The Rural Housing Service has quietly launched a new construction loan program designed to increase the availability of new homes in rural areas.
The program was launched in March, but many industry representatives weren't aware of it until last week when it was discussed at a recent conference hosted by Ginnie Mae.
Under the program, construction-to-permanent financing for low- and moderate-income families can be securitized and sold to Ginnie investors. The RHS loan guarantee goes into effect right after the first closing.
"We don't wait until construction is completed or until the certificate for occupancy is issued. We don't wait for that," said Joaquin Tremols, the single-family director for the RHS, at the conference.
The maximum loan-to-value ratio is 100% and a down payment is not required.
"We are encouraging new construction in rural areas," Tremols said.
He said the program could help revitalize housing stock, which in many rural areas is very old. Additionally, new construction will stimulate business activity and development in rural areas. RHS is part of the U.S. Department of Agriculture's Rural Development division.
The single-close program has several features that should be attractive to lenders and builders, according to officials with the National Association of Home Builders.
First, the RHS construction loan is made to the homebuyer, not the builder. As a result, the builder doesn't have to secure financing or a line of credit for the construction phase.
"That is a definite plus in terms of picking up business," said Curtis Milton, the director of single-family finance for NAHB, in an interview. "Essentially, by making the construction loan to the homebuyer, RHS is assisting builders who may not be able to get construction financing on their own."
Secondly, 90% of the continental U.S is deemed rural enough to qualify for RHS single-family loans and some areas are close to suburban communities.
"We have gotten some interest from our members," said Chellie Hamecs, NAHB vice president for housing finance. "They want to be more involved in the RHS program."
In terms of RHS income limits, once a borrower qualifies for the program, they are not required to submit additional pay stubs or other information that might disqualify them when the loan converts from the construction loan to a permanent mortgage.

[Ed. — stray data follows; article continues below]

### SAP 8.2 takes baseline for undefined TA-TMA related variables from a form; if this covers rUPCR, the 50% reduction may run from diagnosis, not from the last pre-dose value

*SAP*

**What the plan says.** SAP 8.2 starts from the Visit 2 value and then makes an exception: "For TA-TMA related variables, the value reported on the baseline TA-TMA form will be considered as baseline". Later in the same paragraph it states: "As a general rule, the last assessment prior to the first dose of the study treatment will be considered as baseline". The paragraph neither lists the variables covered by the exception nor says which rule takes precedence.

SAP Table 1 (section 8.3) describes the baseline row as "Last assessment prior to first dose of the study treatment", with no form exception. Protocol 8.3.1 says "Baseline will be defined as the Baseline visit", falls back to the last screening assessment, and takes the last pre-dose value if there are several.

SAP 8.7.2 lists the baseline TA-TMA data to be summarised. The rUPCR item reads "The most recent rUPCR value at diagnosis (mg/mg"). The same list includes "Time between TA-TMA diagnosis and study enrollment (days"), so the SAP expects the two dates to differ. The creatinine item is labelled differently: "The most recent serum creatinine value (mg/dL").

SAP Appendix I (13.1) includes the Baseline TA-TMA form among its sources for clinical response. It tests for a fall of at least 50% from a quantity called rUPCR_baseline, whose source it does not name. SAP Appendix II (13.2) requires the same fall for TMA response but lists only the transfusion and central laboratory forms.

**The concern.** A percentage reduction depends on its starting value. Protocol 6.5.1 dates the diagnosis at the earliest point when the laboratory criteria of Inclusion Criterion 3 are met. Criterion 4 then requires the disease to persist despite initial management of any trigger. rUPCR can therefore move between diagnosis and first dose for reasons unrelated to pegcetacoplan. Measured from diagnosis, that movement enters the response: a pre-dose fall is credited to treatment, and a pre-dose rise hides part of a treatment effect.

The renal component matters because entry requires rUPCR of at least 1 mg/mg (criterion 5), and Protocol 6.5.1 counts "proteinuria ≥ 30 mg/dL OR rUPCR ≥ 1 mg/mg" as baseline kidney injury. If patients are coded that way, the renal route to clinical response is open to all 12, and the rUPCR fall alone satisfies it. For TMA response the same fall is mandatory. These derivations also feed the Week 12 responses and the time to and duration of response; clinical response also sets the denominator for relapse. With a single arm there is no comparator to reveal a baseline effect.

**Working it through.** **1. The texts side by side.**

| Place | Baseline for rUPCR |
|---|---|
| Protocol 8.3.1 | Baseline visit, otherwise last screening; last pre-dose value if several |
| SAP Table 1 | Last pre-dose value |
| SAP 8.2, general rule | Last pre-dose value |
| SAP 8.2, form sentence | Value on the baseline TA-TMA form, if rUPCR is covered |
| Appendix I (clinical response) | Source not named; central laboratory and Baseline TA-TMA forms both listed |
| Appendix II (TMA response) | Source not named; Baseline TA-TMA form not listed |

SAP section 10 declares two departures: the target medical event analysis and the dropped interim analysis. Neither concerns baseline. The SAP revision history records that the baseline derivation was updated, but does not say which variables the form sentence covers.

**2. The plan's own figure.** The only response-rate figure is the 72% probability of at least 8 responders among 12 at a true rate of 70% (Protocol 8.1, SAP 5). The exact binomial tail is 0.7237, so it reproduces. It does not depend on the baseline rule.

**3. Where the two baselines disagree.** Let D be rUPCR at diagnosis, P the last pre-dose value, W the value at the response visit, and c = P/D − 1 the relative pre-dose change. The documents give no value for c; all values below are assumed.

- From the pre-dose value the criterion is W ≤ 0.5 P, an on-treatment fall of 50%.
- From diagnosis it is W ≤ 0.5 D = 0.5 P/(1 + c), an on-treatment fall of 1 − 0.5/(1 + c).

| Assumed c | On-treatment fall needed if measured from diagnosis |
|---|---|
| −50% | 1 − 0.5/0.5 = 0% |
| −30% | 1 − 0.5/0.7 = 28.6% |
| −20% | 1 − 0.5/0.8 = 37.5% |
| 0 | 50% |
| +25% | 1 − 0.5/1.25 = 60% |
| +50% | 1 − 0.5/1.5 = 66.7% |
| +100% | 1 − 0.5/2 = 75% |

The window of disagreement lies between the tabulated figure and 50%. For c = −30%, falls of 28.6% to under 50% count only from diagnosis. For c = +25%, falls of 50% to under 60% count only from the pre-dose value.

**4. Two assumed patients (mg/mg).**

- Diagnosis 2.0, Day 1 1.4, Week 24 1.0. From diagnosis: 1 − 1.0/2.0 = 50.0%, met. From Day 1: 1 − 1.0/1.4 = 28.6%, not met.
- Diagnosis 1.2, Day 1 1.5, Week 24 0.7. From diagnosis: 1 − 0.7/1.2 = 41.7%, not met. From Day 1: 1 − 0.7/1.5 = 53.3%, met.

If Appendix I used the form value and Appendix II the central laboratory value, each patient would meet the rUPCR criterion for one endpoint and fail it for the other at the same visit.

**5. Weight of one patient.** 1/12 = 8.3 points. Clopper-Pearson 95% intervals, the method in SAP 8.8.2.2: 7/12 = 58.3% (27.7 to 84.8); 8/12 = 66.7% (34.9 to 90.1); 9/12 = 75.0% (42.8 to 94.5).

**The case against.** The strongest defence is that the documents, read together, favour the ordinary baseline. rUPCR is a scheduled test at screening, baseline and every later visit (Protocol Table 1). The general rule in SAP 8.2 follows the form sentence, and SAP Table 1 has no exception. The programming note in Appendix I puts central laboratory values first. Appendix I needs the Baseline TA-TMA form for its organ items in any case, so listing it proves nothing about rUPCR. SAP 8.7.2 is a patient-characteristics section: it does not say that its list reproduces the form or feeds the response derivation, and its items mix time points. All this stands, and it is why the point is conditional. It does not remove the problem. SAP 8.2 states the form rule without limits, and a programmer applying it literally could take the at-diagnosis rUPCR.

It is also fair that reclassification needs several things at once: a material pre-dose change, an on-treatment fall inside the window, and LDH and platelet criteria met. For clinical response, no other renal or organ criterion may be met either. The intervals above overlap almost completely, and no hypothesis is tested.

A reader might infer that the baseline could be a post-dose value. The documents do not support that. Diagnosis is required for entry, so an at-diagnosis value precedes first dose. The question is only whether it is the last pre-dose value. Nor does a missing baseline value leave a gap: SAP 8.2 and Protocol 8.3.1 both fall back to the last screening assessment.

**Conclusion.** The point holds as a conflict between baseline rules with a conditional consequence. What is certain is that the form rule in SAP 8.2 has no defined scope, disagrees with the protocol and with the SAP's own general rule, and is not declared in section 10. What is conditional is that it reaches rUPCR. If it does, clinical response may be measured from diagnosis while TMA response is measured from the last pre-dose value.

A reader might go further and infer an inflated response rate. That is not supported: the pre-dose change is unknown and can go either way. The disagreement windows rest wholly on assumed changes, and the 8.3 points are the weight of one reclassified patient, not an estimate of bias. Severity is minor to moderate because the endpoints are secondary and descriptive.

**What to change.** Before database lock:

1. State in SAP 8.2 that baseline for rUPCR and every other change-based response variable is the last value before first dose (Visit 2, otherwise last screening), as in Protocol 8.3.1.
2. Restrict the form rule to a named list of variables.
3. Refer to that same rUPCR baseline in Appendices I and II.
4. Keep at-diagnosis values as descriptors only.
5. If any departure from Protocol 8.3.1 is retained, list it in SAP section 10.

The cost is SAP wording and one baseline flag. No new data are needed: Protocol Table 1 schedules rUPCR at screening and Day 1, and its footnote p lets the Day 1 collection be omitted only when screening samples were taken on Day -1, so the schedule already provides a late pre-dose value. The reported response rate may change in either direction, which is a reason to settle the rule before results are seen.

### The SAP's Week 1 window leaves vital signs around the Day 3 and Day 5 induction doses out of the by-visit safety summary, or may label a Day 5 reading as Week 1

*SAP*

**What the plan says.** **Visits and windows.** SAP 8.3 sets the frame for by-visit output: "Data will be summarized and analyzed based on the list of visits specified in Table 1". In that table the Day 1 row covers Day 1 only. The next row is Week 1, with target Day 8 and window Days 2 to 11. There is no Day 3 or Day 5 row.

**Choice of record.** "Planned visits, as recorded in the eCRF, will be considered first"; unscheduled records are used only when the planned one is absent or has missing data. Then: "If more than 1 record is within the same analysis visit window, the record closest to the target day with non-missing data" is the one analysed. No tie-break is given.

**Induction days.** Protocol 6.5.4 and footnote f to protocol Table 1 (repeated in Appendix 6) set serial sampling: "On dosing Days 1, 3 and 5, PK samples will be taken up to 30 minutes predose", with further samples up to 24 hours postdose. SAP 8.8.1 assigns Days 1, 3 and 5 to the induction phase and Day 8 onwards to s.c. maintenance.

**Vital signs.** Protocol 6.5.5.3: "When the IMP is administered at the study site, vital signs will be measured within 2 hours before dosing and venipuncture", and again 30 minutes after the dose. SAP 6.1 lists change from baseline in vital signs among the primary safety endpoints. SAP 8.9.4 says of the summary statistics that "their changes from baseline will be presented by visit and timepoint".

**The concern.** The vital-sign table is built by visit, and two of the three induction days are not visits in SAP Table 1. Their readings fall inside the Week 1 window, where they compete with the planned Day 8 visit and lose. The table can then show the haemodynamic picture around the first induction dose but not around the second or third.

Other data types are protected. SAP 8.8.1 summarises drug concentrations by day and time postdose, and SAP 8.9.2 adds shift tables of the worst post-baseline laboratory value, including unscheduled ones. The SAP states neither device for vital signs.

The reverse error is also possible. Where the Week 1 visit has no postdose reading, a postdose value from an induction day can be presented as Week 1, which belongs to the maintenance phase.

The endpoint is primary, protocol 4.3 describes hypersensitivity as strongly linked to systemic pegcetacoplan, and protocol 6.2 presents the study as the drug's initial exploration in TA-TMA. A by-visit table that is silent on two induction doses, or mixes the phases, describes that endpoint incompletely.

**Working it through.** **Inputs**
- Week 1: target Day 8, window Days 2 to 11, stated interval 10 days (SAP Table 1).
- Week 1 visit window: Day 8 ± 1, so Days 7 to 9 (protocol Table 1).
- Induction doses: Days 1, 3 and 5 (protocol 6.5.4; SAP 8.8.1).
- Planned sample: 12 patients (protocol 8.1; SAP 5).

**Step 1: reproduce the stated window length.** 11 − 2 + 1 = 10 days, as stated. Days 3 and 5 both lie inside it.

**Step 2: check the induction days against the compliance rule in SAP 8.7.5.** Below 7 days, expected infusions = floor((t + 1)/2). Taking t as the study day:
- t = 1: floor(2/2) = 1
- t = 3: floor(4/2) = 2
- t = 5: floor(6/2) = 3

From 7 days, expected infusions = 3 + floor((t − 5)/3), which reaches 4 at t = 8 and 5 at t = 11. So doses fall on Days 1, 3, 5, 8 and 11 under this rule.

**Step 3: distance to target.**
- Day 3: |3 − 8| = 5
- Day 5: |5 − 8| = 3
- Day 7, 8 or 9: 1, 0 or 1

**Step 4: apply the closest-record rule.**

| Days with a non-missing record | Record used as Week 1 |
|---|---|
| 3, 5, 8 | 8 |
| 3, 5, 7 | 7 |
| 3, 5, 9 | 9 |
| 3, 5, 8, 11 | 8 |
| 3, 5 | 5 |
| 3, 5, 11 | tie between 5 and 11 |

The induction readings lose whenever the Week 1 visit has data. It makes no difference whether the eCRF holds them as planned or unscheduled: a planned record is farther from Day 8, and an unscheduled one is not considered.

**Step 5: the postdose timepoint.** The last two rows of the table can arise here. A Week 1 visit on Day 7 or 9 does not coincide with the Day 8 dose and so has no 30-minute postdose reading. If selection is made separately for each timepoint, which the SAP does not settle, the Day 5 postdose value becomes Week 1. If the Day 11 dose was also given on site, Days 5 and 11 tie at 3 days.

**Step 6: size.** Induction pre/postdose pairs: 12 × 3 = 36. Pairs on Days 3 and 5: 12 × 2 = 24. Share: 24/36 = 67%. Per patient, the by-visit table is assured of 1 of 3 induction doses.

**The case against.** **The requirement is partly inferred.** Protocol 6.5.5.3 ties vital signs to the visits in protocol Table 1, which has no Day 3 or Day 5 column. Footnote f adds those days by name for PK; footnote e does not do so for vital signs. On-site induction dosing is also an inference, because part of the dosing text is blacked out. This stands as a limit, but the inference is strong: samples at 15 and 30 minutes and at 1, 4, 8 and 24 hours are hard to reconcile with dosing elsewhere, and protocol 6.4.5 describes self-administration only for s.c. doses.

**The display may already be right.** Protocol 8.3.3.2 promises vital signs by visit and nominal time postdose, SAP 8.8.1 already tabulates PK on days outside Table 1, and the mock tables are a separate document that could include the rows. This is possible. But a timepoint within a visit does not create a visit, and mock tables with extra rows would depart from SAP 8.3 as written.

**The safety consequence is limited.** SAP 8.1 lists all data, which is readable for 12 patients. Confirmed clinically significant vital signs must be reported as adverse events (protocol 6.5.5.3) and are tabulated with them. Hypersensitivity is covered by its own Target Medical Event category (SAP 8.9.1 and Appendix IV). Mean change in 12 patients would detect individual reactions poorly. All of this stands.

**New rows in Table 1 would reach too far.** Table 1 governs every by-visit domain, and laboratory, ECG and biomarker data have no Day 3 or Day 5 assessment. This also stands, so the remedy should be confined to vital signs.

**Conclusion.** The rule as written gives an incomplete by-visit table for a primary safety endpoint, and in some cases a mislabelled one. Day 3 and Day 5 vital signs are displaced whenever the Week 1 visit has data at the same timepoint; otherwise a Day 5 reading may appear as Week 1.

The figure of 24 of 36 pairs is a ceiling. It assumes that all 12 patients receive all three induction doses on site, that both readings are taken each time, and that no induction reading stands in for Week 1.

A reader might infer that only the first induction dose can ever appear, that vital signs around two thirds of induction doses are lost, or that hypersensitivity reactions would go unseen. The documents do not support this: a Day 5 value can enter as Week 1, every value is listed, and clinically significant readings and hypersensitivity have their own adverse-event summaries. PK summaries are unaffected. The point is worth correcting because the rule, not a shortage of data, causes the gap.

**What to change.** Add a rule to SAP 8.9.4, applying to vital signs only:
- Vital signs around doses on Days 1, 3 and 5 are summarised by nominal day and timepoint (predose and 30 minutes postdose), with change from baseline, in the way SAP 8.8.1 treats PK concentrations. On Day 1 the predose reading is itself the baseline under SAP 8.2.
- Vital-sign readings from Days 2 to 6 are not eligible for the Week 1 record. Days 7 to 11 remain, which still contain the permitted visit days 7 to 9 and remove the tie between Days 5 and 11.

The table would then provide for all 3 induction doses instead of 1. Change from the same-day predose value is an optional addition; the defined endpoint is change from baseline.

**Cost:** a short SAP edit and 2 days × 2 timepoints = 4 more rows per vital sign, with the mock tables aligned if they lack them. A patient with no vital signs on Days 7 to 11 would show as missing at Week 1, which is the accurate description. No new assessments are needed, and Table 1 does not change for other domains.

The RHS construction loan program provides for an interest reserve account which can cover the borrower's loan payments during the construction phase. It makes it "more affordable for rural households," Tremols said.
The single-close loan program also provides for a 10% contingency reserve to cover the costs of upgrades or change orders during the construction phase. Untapped contingency reserves must be rolled in the loan amount at the final closing.
To participate in the RHS program, lenders are required to have two or more years of experience in single-family construction lending. Builders are required to have at least two years of construction experience along with a state or local contractor's license and at least $500,000 in general commercial liability insurance.
RHS initially planned to limit the number of construction loans a lender could make at 25 loans per year. But the final program launched March 9 does not have a set limit.
The agency "reserves the right to limit the number or amount of loans guaranteed based on market conditions and other factors," such as loan performance, according to RHS regulations.
To get the program rolling, the RHS needs banks and other mortgage lenders to originate the loans.
So far, the new program hasn't stirred a lot of interest from lenders. When asked about the new RHS home construction program, spokespersons for two major banking groups said they haven't received much feedback about it from their members.
Flagstar Bank, based in Troy, Mich., has taken a look at the new RHS program.
"We did look at it, but to date we have focused on other construction-related product projects that have taken priority," a Flagstar spokesperson said.